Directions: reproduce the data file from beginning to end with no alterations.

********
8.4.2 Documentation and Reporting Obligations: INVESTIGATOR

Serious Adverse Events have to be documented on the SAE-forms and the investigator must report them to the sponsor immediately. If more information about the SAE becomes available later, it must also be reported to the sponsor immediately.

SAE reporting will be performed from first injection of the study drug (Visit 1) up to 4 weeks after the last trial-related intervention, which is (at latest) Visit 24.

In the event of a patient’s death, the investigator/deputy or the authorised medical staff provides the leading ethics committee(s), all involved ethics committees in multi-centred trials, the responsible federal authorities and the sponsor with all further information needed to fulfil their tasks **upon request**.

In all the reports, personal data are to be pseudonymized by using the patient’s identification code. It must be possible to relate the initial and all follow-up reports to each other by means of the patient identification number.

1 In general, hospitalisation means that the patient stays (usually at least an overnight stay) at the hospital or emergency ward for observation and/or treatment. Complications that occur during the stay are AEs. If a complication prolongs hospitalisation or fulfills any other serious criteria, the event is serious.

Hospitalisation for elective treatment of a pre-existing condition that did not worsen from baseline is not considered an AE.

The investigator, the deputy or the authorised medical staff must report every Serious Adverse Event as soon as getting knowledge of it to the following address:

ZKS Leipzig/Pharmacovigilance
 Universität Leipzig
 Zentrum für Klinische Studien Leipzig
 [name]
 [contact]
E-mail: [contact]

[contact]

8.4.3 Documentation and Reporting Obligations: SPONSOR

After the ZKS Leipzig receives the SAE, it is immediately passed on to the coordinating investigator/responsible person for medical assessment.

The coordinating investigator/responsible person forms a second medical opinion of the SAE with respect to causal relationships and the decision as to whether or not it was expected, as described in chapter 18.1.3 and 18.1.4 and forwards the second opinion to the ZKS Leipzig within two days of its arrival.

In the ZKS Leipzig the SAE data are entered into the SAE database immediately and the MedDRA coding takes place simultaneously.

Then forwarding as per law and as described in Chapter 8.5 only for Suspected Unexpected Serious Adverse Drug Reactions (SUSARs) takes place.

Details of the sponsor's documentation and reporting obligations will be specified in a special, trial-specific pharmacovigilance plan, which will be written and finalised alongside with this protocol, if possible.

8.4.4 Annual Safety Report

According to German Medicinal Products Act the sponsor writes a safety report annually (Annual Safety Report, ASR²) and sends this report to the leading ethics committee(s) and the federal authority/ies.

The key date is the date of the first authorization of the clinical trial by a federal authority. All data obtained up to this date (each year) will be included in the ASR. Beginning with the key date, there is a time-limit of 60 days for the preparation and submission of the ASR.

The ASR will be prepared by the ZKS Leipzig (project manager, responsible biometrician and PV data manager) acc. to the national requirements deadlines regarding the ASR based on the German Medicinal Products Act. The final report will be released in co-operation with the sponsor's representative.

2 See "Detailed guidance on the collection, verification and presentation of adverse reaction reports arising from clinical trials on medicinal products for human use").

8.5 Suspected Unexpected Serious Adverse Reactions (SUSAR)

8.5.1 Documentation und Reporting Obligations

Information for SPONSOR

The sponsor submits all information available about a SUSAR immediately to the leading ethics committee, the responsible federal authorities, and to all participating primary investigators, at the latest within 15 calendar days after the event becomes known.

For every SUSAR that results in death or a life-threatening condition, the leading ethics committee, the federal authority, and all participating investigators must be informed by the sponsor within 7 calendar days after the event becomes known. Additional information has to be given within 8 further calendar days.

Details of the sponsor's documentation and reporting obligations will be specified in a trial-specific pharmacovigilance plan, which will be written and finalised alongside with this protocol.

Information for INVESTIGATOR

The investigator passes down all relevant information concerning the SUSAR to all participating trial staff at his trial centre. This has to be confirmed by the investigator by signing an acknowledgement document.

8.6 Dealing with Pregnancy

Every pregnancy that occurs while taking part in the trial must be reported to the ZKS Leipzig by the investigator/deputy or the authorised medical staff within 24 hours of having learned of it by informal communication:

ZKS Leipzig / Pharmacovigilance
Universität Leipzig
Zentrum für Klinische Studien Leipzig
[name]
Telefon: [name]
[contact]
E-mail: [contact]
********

8.4.2 Documentation and Reporting Obligations: INVESTIGATOR

Serious Adverse Events have to be documented on the SAE-forms and the investigator must report them to the sponsor immediately. If more information about the SAE becomes available later, it must also be reported to the sponsor immediately.

SAE reporting will be performed from first injection of the study drug (Visit 1) up to 4 weeks after the last trial-related intervention, which is (at latest) Visit 24.

In the event of a patient’s death, the investigator/deputy or the authorised medical staff provides the leading ethics committee(s), all involved ethics committees in multi-centred trials, the responsible federal authorities and the sponsor with all further information needed to fulfil their tasks **upon request**.

In all the reports, personal data are to be pseudonymized by using the patient’s identification code. It must be possible to relate the initial and all follow-up reports to each other by means of the patient identification number.

1 In general, hospitalisation means that the patient stays (usually at least an overnight stay) at the hospital or emergency ward for observation and/or treatment. Complications that occur during the stay are AEs. If a complication prolongs hospitalisation or fulfills any other serious criteria, the event is serious.

Hospitalisation for elective treatment of a pre-existing condition that did not worsen from baseline is not considered an AE.

The investigator, the deputy or the authorised medical staff must report every Serious Adverse Event as soon as getting knowledge of it to the following address:

ZKS Leipzig/Pharmacovigilance
 Universität Leipzig
 Zentrum für Klinische Studien Leipzig
 [name]
 [contact]
E-mail: [contact]

[contact]

8.4.3 Documentation and Reporting Obligations: SPONSOR

After the ZKS Leipzig receives the SAE, it is immediately passed on to the coordinating investigator/responsible person for medical assessment.

The coordinating investigator/responsible person forms a second medical opinion of the SAE with respect to causal relationships and the decision as to whether or not it was expected, as described in chapter 18.1.3 and 18.1.4 and forwards the second opinion to the ZKS Leipzig within two days of its arrival.

In the ZKS Leipzig the SAE data are entered into the SAE database immediately and the MedDRA coding takes place simultaneously.

Then forwarding as per law and as described in Chapter 8.5 only for Suspected Unexpected Serious Adverse Drug Reactions (SUSARs) takes place.

Details of the sponsor's documentation and reporting obligations will be specified in a special, trial-specific pharmacovigilance plan, which will be written and finalised alongside with this protocol, if possible.

8.4.4 Annual Safety Report

According to German Medicinal Products Act the sponsor writes a safety report annually (Annual Safety Report, ASR²) and sends this report to the leading ethics committee(s) and the federal authority/ies.

The key date is the date of the first authorization of the clinical trial by a federal authority. All data obtained up to this date (each year) will be included in the ASR. Beginning with the key date, there is a time-limit of 60 days for the preparation and submission of the ASR.

The ASR will be prepared by the ZKS Leipzig (project manager, responsible biometrician and PV data manager) acc. to the national requirements deadlines regarding the ASR based on the German Medicinal Products Act. The final report will be released in co-operation with the sponsor's representative.

2 See "Detailed guidance on the collection, verification and presentation of adverse reaction reports arising from clinical trials on medicinal products for human use").

8.5 Suspected Unexpected Serious Adverse Reactions (SUSAR)

8.5.1 Documentation und Reporting Obligations

Information for SPONSOR

The sponsor submits all information available about a SUSAR immediately to the leading ethics committee, the responsible federal authorities, and to all participating primary investigators, at the latest within 15 calendar days after the event becomes known.

For every SUSAR that results in death or a life-threatening condition, the leading ethics committee, the federal authority, and all participating investigators must be informed by the sponsor within 7 calendar days after the event becomes known. Additional information has to be given within 8 further calendar days.

Details of the sponsor's documentation and reporting obligations will be specified in a trial-specific pharmacovigilance plan, which will be written and finalised alongside with this protocol.

Information for INVESTIGATOR

The investigator passes down all relevant information concerning the SUSAR to all participating trial staff at his trial centre. This has to be confirmed by the investigator by signing an acknowledgement document.

8.6 Dealing with Pregnancy

Every pregnancy that occurs while taking part in the trial must be reported to the ZKS Leipzig by the investigator/deputy or the authorised medical staff within 24 hours of having learned of it by informal communication:

ZKS Leipzig / Pharmacovigilance
Universität Leipzig
Zentrum für Klinische Studien Leipzig
[name]
Telefon: [name]
[contact]
E-mail: [contact]